Warning chime

I drove to work this morning in the fog. When I arrived, I grabbed my two bags (personal glimpse into my world — one was a black Temple University canvas bag filled with homework papers to be graded and the other was a plastic grocery bag that contained my lunch — I’m a total hobo) and attempted to exit my car. However, when I opened the door the car’s warning chime sounded.

I stopped, said “thank you” (I don’t think I said it out load, but I might have), and turned off my lights. [Remember that it was foggy.] I then tried to exit again, but the chime was still ringing away. I paused and realized that the keys were still in the ignition. I collected my keys, gathered my two bags, and finally got out of the car — all was silent now.

Walking into my office, it occurred to me that the warning chime is analogous to the Holy Spirit. When we accept Jesus as our Savior, the Holy Spirit moves in and we have a friend/comforter/warning chime to help keep us out of trouble (John 16:7). In the same way as I was warned that I was about to drain my car’s battery by leaving my lights on, the Holy Spirit will alert us when we’re headed off course, as well as guiding us into God’s blessings when we listen carefully.

So what could go wrong, you ask? The answer is simple: we don’t always listen… I’ve returned to my car at the airport only to find my battery dead because I forgot to turn off my headlights. I know that the warning chime was doing its work when I shut my door, but I was distracted because I was rushing to my flight. Distraction, or flat out disobedience, can mute the Holy Spirit’s voice in our lives.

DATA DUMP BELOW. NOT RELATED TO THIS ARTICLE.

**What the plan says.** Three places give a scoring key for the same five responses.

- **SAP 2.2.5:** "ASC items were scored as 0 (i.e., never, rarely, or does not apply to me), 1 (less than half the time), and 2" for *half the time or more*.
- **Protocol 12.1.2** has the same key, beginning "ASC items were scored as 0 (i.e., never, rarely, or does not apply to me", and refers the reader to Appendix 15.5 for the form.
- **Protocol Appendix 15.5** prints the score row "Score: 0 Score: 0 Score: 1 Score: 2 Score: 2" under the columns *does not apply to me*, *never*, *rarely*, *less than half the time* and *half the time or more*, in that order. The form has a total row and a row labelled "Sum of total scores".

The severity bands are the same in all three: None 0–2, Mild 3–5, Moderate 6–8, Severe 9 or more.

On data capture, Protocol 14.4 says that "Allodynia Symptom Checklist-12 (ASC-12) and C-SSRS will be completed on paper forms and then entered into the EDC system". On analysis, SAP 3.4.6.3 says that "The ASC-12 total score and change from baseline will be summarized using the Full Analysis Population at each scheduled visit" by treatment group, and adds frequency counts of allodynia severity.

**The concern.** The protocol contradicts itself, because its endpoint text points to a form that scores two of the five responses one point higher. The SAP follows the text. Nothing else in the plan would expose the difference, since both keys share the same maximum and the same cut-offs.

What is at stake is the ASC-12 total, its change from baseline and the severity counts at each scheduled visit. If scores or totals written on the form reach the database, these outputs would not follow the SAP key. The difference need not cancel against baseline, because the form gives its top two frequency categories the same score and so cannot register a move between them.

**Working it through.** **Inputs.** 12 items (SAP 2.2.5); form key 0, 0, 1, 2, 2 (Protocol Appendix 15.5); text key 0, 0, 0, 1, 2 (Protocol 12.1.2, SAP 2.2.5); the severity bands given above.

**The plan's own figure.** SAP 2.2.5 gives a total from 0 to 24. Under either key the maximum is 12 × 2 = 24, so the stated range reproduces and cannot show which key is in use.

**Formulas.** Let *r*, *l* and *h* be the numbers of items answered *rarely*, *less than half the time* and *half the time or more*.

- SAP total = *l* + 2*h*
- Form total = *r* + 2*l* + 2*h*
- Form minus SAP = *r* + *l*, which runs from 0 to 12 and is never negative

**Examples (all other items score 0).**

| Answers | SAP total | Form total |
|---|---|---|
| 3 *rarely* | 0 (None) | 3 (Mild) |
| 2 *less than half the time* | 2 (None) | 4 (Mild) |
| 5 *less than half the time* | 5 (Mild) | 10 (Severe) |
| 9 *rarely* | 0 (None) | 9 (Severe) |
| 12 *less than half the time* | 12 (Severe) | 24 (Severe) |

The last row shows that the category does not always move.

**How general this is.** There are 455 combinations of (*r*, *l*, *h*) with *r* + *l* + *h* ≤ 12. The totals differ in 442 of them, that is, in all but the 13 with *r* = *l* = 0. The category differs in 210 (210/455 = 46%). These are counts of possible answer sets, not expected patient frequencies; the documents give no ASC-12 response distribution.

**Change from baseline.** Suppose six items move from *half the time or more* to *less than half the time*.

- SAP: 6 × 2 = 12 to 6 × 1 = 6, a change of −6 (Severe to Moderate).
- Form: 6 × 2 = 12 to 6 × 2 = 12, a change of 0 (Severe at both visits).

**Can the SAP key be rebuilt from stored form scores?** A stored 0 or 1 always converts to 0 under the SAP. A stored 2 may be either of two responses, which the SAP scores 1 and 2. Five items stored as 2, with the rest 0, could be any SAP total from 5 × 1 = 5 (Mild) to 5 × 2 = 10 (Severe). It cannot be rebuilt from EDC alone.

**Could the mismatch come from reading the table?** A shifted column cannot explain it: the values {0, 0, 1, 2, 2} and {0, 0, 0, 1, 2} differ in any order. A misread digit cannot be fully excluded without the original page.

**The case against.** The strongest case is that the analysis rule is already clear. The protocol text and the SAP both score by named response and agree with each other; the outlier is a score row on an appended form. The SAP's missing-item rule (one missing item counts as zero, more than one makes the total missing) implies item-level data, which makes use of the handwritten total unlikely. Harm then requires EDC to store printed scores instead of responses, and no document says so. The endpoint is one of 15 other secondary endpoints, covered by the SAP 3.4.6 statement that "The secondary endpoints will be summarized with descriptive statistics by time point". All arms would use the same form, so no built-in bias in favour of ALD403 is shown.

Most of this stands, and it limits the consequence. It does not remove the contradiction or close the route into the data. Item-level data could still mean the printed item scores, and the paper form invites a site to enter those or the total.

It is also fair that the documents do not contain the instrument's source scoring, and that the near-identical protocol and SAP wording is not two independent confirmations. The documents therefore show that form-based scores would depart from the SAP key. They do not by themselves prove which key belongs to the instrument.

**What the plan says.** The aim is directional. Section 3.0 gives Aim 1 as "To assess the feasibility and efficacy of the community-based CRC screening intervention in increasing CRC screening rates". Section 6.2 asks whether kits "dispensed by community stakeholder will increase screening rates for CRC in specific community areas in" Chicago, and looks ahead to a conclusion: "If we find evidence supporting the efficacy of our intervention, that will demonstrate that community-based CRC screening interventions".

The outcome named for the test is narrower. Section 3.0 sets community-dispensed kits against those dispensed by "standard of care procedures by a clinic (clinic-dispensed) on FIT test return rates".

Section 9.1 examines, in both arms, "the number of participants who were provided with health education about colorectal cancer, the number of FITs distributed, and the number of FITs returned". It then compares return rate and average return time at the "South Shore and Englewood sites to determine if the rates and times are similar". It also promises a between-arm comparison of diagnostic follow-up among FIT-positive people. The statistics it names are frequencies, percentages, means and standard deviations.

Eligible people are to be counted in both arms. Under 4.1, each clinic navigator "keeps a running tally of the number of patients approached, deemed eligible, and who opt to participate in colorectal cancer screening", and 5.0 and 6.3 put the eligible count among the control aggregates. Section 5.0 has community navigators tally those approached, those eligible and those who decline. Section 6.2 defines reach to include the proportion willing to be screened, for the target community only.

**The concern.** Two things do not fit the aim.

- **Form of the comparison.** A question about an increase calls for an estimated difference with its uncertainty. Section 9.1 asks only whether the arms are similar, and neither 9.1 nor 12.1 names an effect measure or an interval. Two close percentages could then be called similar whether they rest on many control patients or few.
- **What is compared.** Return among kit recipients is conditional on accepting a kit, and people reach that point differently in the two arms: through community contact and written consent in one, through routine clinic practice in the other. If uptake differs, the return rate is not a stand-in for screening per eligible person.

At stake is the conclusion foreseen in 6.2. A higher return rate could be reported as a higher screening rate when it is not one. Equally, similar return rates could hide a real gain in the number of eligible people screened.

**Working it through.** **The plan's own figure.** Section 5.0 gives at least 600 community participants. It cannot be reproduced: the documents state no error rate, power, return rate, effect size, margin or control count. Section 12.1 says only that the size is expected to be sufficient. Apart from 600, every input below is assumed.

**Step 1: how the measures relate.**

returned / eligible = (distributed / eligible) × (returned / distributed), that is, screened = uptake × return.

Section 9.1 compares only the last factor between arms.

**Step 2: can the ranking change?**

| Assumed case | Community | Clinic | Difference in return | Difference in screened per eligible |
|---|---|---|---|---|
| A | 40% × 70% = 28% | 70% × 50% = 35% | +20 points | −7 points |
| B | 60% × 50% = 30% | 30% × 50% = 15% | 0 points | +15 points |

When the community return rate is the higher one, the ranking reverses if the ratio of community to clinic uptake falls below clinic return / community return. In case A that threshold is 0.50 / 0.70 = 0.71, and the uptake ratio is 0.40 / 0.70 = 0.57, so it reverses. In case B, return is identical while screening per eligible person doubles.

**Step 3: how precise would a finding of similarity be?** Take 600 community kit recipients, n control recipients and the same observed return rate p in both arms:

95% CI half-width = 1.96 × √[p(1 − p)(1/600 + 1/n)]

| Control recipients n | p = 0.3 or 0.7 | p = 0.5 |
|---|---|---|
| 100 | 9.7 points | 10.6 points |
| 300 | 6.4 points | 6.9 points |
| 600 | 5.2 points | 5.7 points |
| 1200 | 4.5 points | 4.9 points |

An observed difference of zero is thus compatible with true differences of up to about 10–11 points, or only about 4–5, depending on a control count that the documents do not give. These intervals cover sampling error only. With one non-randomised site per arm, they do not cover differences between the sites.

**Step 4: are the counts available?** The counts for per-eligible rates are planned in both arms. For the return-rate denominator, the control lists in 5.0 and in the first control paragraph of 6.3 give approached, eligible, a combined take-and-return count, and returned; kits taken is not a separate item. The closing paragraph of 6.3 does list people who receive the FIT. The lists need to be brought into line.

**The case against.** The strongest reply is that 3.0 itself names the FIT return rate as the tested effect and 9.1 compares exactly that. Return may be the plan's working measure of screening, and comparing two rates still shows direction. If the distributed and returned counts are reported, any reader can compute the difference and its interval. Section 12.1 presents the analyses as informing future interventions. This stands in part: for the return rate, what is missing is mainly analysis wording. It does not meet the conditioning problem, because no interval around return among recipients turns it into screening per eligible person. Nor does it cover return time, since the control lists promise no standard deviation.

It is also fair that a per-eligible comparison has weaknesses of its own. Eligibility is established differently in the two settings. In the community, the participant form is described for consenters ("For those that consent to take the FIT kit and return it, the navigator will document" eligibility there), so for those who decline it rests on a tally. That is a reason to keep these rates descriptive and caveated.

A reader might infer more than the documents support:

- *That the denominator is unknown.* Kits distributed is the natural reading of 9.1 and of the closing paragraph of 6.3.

When you get out of your car after your commute tomorrow morning, listen for that warning chime. Use it as a reminder that you also have the gift of the Holy Spirit and then listen for His voice throughout your day. Be blessed!


About Tony Schmitz

Tony Schmitz received his BS in Mechanical Engineering from Temple University in 1993, his MS in Mechanical Engineering from the University of Florida in 1996, and his PhD in Mechanical Engineering from the University of Florida in 1999. He is a mechanical engineering professor at the University of North Carolina at Charlotte.
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